Skip to main content
Part of complete coverage on
 

Unfriendly to women? Not my GOP

By Kay Bailey Hutchison, Special to CNN
updated 8:13 AM EDT, Mon August 27, 2012
Kay Bailey Hutchison says she's a Republican because she believes the best opportunities for all come from a thriving economy.
Kay Bailey Hutchison says she's a Republican because she believes the best opportunities for all come from a thriving economy.
STORY HIGHLIGHTS
  • Some people claim the GOP is unfriendly to women, says Kay Bailey Hutchison
  • As a U.S. senator for 19 years and a lifelong Republican, she disagrees
  • The best opportunities for women come from a thriving economy, she says
  • Hutchison says she has worked on traditional women's issues her entire career

Editor's note: Kay Bailey Hutchison is a Republican senator from Texas.

(CNN) -- In the run-up to the party conventions, new attention has been focused on women's issues in the political sphere. It has been accompanied by claims that the Republican Party is somehow unfriendly to women -- which will be a surprise to the thousands of women attending the convention in Tampa, Florida.

The assertion is baseless. Having served 19 years in the Senate, and as a lifelong Republican, I have some perspective.

Much of the recent debate has focused on a narrow slice of what constitutes women's issues and how gender should direct women's views. But this is overly simplistic.

Women make up half of the most diverse country in the world. We are represented ethnically, socially, racially, economically, religiously and ideologically across the spectrum. To say that there is a set of concerns that can be labeled "women's issues" is absolutely true. To assume that we all feel the same way about them -- or that we must feel the same way about them to represent our gender legitimately -- is inherently sexist.

Kay Bailey Hutchison
Kay Bailey Hutchison

My experiences as a woman certainly inform my perspective, but they do not wholly define my political views. I am also guided by the values my family instilled and the educational opportunities I had growing up.

That we employ different methods and points of view does not mean that one or the other party is the natural place for women.

Opinion: Wake up: It's not just Akin

Women are, in fact, more than our gender. We are entrepreneurs and executives who are concerned about a faltering economy and business-unfriendly regulation. We are homemakers and heads of households who worry what tax hikes will do to our family budgets. We are parents who want the best education possible for our children. We are recent graduates, entering the bleakest job market in decades. We are retirees, worried about the shaky finances of Medicare and Social Security.

Hutchison: GOP has welcomed women
Wanted: The women's vote
Allred: Aiken comments 'dangerous'

I am a Republican because I believe that the best opportunities for women -- and men, and children -- come from a thriving economy that encourages entrepreneurship and promotes business development to create jobs and financial security. In the dismal fiscal state we're in, I think that is what is most important to women, and I consider the economy to be a women's issue.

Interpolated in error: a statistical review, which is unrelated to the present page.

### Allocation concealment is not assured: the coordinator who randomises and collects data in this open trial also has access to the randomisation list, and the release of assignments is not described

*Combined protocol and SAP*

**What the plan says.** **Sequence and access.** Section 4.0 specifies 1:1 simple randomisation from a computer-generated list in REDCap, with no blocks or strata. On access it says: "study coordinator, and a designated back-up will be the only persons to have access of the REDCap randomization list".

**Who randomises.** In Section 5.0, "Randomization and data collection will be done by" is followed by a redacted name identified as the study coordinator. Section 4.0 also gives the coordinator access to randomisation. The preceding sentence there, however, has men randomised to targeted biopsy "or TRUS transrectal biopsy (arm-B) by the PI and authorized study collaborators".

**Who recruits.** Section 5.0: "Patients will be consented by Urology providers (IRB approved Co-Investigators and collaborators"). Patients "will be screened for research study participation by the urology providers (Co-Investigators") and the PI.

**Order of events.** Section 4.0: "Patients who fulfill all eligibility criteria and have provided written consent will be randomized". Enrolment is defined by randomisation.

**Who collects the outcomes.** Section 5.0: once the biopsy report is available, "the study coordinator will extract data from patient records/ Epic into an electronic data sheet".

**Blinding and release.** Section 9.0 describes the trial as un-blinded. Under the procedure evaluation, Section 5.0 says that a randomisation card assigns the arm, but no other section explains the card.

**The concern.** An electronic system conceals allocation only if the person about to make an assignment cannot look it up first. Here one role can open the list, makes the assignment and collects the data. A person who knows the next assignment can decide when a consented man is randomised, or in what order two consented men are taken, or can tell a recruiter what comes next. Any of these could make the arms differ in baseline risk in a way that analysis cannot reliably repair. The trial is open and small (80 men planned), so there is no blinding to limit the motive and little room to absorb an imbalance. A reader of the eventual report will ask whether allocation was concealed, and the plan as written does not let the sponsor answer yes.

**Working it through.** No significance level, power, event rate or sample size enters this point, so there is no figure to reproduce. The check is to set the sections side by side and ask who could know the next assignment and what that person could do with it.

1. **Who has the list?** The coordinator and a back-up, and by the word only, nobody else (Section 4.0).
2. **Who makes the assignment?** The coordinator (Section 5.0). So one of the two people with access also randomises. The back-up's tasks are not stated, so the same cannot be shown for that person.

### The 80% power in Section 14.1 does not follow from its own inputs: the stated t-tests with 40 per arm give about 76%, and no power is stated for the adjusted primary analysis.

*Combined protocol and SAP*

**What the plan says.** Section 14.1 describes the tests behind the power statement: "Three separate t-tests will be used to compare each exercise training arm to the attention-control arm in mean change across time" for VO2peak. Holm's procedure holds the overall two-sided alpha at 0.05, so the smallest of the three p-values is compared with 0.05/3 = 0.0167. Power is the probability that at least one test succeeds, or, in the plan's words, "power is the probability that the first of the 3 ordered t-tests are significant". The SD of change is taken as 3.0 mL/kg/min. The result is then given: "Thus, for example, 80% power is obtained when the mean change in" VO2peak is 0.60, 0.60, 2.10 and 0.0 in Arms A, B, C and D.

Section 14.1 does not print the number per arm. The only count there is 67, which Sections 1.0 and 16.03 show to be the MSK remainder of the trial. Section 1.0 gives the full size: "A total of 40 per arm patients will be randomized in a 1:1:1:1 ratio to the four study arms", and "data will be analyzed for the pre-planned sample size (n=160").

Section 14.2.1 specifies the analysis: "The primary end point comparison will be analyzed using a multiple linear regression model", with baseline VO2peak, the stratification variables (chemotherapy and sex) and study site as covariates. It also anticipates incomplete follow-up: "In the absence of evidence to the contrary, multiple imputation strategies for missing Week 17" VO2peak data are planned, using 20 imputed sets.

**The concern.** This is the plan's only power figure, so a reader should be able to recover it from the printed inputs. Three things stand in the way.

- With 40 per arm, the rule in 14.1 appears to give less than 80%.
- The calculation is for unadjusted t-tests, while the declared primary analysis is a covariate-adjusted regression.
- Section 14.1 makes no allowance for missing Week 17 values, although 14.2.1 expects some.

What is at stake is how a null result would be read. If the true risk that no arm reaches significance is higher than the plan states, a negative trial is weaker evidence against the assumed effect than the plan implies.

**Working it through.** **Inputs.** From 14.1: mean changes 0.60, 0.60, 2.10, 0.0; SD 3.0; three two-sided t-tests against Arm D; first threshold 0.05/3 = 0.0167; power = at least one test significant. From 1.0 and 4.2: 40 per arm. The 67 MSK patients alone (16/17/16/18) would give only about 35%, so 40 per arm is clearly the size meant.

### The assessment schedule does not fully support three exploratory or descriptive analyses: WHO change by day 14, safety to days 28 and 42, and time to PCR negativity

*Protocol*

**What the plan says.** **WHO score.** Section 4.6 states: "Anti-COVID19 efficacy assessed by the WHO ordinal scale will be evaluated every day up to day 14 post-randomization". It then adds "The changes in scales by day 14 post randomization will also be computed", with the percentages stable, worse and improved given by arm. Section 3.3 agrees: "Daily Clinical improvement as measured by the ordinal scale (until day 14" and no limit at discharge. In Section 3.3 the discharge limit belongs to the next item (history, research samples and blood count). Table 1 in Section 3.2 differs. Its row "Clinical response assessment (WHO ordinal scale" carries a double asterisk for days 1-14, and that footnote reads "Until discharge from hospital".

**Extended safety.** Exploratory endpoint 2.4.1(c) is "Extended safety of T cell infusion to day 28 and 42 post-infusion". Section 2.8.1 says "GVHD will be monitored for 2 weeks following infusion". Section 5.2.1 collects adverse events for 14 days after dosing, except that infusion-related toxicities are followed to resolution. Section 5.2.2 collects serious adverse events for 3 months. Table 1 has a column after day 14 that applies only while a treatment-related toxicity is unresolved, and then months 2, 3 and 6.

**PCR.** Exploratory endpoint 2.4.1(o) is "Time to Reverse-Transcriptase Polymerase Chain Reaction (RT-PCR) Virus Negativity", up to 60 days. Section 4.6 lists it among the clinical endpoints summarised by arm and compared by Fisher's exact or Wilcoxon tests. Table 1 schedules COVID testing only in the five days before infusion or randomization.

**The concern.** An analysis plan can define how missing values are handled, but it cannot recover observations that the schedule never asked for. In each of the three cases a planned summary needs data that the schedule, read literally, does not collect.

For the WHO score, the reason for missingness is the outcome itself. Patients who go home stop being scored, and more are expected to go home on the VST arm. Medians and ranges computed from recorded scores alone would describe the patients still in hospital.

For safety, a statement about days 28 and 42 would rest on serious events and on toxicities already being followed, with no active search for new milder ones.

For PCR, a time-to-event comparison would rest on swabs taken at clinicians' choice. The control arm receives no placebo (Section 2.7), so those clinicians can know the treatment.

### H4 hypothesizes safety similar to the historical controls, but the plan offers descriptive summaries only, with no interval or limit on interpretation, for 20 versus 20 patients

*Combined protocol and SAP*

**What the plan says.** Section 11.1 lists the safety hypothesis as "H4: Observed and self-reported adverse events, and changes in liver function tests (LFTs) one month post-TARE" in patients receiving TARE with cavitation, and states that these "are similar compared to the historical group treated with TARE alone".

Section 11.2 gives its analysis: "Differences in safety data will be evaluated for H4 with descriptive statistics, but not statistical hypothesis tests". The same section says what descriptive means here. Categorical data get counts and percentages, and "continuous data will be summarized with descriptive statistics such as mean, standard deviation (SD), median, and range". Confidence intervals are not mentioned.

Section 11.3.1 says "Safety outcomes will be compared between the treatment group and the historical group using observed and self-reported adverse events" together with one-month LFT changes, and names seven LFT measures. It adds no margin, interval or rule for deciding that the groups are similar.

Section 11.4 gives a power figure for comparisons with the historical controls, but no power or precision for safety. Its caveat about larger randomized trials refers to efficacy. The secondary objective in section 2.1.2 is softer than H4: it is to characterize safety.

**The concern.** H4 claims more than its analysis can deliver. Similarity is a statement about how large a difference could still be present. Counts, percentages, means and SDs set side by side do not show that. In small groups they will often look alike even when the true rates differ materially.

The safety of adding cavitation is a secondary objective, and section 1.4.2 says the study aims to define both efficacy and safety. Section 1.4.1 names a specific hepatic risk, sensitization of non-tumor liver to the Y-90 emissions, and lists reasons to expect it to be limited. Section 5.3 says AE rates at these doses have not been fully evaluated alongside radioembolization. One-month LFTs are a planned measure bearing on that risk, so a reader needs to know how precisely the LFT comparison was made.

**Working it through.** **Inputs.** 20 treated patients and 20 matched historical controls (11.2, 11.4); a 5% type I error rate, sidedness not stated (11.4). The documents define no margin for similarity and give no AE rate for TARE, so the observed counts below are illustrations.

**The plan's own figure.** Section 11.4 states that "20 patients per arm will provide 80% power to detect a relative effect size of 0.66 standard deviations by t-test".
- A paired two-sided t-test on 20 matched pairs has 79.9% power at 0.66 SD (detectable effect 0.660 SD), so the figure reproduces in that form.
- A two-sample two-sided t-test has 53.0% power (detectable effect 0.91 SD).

But even if we look to the more traditional women's issues, as a Republican, I have worked on them my entire career. None of it could have been achieved without the support of my party.

In 1975, when I was serving in the Texas Legislature, I authored legislation that guaranteed the most far-reaching protections for rape victims in the country, including limiting invasive personal questions that had been part of a "blame the victim" culture and redefining consent. That bill became the model for strengthened victim-protection laws throughout the country.

Sen. Barbara Mikulski, D-Maryland, and I sponsored the Homemaker IRA, allowing spouses who do not work outside the home -- the vast majority of them women -- to defer taxes in individual retirement accounts.

Mikulski and I worked together again to co-sponsor the National Breast and Cervical Cancer Early Detection Program. More recently, all the female senators -- Democrats and Republicans -- joined together in opposing the U.S. Preventive Services Task Force's recommendation that women under 50 forgo breast cancer screening.

Opinion: Why Paul Ryan is not 'bad' for women

During this year's debate on reauthorization of the Violence Against Women Act, I offered an amendment to enact harsher penalties for violent sexual offenses and to address the backlog of some 400,000 untested sexual-assault kits. Although the amendment was not approved, the final reauthorization -- again, supported unanimously by the female senators -- included new anti-cyber-stalking legislation that I worked on with Sen. Amy Klobuchar, D-Minnesota. The debate over the Violence Against Women Act was a reminder that, though we may disagree on policy particulars, the female senators find ways to solve problems when it matters most.